The collage and graphite drawings of Tom Dowling are pointedly ambiguous investigations of geometry. They co-opt fragments of realist based art reproductions then divest them of meaning by treating them with a formalist’s clinical detachment. These strangely fractured postcard and magazine images are used strictly as abstract forms and integrated with overdrawing into tight graphite compositions of ovals, circles and broken geometric shapes. “Constructionist Oval/Keftrel” is an elongated oval drawing of radiating stripes and portions of gray solid squares awaiting the settling of a final puzzle chip that pictures the feet of a bird of prey tethered to a perch. The alignment of lines within both images makes the whole click solidly together.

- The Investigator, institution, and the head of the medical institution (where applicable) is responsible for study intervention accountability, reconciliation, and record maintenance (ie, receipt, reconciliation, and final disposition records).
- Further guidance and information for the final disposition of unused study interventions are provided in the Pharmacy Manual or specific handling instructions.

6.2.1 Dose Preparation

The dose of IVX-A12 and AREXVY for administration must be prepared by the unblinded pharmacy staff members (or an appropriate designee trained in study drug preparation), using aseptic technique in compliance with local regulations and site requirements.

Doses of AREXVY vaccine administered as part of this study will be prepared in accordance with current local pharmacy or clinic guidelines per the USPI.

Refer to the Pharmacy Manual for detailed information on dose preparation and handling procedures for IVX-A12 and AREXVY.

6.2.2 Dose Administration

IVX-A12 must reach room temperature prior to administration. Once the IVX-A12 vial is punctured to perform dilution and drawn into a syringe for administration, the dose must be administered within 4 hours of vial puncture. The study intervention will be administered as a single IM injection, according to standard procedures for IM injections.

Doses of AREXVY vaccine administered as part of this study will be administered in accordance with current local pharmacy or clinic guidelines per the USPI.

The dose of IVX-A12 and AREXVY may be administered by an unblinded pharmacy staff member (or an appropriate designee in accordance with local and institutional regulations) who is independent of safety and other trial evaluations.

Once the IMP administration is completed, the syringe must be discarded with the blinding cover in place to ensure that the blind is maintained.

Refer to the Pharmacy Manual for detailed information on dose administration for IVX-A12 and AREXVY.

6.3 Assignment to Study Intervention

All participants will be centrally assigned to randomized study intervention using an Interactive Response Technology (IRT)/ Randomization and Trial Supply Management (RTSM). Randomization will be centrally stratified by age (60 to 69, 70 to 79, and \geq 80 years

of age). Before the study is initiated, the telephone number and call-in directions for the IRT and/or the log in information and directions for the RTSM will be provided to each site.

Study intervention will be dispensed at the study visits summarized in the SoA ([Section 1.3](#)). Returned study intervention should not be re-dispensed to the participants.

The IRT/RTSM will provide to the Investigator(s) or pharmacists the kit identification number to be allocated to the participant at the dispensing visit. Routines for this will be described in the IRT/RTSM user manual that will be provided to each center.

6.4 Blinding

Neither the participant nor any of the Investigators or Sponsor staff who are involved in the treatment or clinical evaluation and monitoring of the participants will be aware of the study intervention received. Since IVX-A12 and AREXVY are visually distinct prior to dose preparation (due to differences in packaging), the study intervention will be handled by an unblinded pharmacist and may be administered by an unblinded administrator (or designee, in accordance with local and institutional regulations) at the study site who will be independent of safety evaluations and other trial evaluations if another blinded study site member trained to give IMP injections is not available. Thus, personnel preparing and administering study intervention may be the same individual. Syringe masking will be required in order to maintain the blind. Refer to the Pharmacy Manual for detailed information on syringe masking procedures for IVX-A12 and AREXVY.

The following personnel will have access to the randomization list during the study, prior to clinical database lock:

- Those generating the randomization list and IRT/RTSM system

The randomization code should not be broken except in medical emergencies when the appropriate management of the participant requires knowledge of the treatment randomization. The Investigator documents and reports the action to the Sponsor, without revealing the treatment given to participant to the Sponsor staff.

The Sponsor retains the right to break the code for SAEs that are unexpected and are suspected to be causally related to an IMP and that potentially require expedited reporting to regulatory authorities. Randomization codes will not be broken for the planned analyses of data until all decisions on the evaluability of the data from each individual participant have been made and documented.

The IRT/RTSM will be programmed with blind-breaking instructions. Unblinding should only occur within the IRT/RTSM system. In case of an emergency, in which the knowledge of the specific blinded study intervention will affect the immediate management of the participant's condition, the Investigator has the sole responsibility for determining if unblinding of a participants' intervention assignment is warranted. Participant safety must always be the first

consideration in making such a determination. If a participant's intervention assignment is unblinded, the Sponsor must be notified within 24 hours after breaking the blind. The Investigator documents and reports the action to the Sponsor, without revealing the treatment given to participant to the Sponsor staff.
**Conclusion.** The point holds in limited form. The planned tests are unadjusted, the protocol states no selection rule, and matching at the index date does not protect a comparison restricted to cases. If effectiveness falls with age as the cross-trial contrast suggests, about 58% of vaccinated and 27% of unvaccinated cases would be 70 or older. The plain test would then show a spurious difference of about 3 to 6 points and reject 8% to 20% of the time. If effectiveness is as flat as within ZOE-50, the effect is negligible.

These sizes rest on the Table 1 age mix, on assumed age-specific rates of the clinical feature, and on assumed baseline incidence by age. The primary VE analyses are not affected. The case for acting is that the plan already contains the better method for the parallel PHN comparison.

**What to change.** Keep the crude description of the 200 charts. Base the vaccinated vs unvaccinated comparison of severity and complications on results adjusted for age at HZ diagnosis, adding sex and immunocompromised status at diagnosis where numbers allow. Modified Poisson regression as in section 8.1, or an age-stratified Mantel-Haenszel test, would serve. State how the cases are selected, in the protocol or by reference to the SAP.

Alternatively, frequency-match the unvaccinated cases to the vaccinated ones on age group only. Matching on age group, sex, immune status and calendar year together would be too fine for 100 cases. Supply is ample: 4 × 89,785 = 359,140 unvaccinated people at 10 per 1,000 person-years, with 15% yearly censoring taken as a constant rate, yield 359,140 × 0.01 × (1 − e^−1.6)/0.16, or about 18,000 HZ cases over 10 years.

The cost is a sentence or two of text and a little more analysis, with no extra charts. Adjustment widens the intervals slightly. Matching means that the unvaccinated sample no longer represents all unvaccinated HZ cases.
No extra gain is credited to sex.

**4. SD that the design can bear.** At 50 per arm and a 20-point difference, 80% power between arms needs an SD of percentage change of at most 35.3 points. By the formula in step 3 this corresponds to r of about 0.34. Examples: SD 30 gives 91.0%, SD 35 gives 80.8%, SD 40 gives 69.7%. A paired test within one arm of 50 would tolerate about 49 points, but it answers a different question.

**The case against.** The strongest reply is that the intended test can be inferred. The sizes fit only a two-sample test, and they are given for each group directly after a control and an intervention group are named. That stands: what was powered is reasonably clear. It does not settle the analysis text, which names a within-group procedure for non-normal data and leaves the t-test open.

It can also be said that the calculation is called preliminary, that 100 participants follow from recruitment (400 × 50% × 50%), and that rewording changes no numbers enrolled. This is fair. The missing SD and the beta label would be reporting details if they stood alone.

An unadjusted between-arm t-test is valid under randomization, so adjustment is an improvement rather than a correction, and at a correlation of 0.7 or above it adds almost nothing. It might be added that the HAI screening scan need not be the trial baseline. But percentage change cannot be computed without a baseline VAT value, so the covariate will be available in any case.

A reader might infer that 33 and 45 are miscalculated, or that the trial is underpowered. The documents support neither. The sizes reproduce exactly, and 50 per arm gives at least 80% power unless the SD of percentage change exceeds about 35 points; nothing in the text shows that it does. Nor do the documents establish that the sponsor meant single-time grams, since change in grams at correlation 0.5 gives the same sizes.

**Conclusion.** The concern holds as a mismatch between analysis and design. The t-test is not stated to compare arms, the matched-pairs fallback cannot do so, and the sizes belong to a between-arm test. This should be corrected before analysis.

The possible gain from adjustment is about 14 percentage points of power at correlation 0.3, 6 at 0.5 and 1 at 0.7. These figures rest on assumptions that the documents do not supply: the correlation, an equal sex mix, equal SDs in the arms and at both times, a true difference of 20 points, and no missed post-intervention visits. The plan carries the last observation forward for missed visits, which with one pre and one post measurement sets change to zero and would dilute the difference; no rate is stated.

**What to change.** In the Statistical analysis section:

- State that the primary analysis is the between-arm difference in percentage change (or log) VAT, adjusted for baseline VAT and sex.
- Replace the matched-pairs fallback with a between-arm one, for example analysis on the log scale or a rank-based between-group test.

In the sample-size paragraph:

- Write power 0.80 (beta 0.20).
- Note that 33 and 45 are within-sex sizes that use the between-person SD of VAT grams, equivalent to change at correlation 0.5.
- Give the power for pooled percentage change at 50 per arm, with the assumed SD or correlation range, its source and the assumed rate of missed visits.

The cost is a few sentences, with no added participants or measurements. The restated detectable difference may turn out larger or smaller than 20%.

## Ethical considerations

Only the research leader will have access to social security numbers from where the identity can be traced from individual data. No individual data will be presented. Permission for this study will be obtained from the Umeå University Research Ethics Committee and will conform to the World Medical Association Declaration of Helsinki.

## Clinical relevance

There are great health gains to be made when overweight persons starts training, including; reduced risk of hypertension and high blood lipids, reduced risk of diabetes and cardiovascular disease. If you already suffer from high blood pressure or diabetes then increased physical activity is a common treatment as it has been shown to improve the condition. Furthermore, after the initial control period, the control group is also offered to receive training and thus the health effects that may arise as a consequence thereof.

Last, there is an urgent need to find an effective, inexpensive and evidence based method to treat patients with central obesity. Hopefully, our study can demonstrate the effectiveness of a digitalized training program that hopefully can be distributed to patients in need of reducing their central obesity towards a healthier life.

The tiny photo inserts in Dowling’s large acrylic on paper paintings however cannot integrate and seem glued to the surface at the last minute. Against the real power of the large painted shapes they read like stray postage stamps stuck in the paint.
Jan Taylor’s abstract, enamel-on-linen paintings are formal statements that derive a narrow sense of harmony from the opposition of painterly surfaces and the hard-edged precision of sheets of lead. Most of the canvases are roughly triangular painted grounds weighted down at the bottom by rectangular sheets of thin metal. It’s a limited approach that seems to stall as it repeatedly represents the contrast of glossy enamel with dull gray lead or color dense fields of brushy marks opposing the flat sheen of metal. (The Works Gallery, 106 W. 3rd St., Long Beach, to Nov. 6.)